In 1996, Počitelj was named by World Monuments Watch as one of the world's 100 most endangered cultural heritage sites, as proposed by the University of York, United Kingdom, and the University of Sarajevo, in the light of its outstanding value.
1. Description of the Monument
URBAN CONCEPT OF DEVELOPMENT OF THE SETTLEMENT
The historic urban site of Počitelj forms a spatially and topographically self-contained ensemble.
Počitelj was built on a rocky cliff sloping steeply down to the bank of the river Neretva. It belongs to the group of mediaeval geomorphological fortified towns of small size with a single tower. The rocky slope above the river determined the outline of the fortifications, forming as it does a solid foundation for the ramparts.
The site is structured into different zones serving different purposes. The čaršija or bazaar, with its rows of small Oriental shops, a large inn and the public baths is located alongside the Neretva. Close behind the inn is the medresa and the imaret or soup-kitchen. Above the medresa is the mosque, connected with the bazaar and school through one of its entrances/exits and with the residential area through the other. The residential area is laid out like an amphitheatre on the slopes. The entire group of buildings in Počitelj is surrounded by the ramparts. The minaret and the clock-tower form two bold vertical accents in the landscape. Gornje and Donje polje or Upper and Lower Field are the gardens of Počitelj.
Unlike other towns dating back to the same period, there are no burial grounds within the town walls, nor does the mosque have a graveyard – the dead were buried outside the ramparts. The graveyard known as the Great Harem is located on the hillside outside the ramparts. The majority of nišans (Islamic headstones) are of recent date. The cemetery is surrounded with a dry stone wall up to one metre in height. The oldest epitaph on a headstone dates from AH 1211 (1796 CE). All the epitaphs are simple prose inscriptions. The dead were alsoo buried in the harem of the Resulović family in Donje polje. Remains of cemeteries also survive: the Kapić harem at Strmac and the Gavranović harem in Donje polje. (M. Mujezinović, 1998, p. 413).
The differentiation of the areas of the site gave rise to a concomitant differentiation of roads. The framework consists of the road that runs downhill to the river, meets the ramparts at a tangent, skirts the mosque to the south and west, runs between the school and the Gavrankapetanović house, and continues through the lower gate down to Donje polje. A side road runs from the mosque to the school, the imaret and the hamam and then through a small gate into Gornje polje. All the major public buildings other than the mosque and the clock-tower stand within the triangle formed by the principal roads (Čelić, 1960, p. 18)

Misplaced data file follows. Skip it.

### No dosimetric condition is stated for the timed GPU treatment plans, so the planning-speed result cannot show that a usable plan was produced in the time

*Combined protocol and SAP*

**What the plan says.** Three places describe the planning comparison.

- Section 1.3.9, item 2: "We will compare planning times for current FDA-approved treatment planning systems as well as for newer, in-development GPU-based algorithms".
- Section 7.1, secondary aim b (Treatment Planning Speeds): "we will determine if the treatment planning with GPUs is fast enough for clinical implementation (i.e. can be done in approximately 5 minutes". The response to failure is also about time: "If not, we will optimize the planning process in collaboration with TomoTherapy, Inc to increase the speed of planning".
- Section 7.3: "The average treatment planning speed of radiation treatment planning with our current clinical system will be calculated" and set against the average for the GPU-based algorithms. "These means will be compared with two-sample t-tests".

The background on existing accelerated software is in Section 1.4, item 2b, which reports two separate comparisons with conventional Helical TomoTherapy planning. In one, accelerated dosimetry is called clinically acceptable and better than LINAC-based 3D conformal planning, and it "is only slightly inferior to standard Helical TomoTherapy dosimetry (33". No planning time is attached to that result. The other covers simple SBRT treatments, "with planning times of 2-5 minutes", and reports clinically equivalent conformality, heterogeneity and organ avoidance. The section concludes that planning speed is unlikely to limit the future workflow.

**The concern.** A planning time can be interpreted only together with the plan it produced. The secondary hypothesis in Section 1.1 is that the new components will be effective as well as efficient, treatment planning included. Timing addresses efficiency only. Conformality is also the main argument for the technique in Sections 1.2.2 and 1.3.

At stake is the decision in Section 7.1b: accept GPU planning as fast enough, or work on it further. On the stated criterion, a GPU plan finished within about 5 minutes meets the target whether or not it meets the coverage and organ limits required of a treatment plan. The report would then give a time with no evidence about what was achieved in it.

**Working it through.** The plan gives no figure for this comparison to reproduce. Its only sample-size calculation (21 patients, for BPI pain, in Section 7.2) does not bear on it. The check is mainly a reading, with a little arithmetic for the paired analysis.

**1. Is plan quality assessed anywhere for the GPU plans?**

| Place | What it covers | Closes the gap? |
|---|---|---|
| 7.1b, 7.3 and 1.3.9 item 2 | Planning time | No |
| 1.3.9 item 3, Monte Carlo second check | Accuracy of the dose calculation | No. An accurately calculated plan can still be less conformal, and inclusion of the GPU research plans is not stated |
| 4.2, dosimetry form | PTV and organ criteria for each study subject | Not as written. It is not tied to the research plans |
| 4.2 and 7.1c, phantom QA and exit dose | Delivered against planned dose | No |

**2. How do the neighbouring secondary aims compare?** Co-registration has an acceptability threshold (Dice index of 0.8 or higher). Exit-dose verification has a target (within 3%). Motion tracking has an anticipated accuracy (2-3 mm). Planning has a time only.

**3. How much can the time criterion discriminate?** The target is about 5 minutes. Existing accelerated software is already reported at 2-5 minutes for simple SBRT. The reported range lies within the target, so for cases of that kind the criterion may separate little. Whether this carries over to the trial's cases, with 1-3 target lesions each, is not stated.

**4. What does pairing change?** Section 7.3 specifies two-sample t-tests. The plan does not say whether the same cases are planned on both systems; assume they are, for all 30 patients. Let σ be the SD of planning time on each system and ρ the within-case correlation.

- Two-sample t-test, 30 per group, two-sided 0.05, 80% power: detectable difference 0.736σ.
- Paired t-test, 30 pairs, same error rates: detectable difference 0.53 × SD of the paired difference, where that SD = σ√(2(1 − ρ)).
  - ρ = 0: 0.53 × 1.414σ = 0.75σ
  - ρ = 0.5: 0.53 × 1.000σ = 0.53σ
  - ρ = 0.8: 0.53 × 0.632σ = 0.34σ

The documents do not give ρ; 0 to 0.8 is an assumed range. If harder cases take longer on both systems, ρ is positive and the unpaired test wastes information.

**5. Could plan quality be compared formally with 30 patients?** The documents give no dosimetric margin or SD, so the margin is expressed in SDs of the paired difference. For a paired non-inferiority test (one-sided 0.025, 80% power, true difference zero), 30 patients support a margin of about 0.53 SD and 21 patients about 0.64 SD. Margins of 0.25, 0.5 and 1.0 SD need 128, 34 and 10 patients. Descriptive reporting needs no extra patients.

During the 1992-96 war in BiH the entire historic urban site of Počitelj and all its various buildings suffered extensive war damage.
The fort of Počitelj was built between the fifteenth and eighteenth centuries, with intervals when construction was suspended. The original mediaeval nucleus of the fort is the oldest walled section, where two stages of construction can be identified: the older, inner town or fortress (a donjon tower with a small ward or bailey) from the late fourteenth century, with later additions, alterations and reinforcements dating from the second half of the fifteenth century. Within the fortifications are a donjon (the Gavran Kapetan tower), polygonal in cross-section, of which only the lower parts are original, with walls some 2 m thick, and a small walled yard with the entrance to the south. Since the ground on which it was built slopes steeply down to the river, the fortress had no fosse. To judge from the layout of the oldest parts of the fortress it may be assumed that there was a small settlement below the fortifications, dating from an earlier or the same period as the fortifications themselves (Sanković, 1981, pp. 213-214)
Between 1464 and 1471, King Matthias Corvinus of Hungary, the Pope, Dubrovnik, and Vladislav Herzegović joined forces to fortify the town of Počitelj. It was at this time that the second bailey was surrounded with ramparts. A small square tower to the left of the main entrance, and part of the west wall, south of the cistern within the fortress, belong to this second mediaeval stage of building.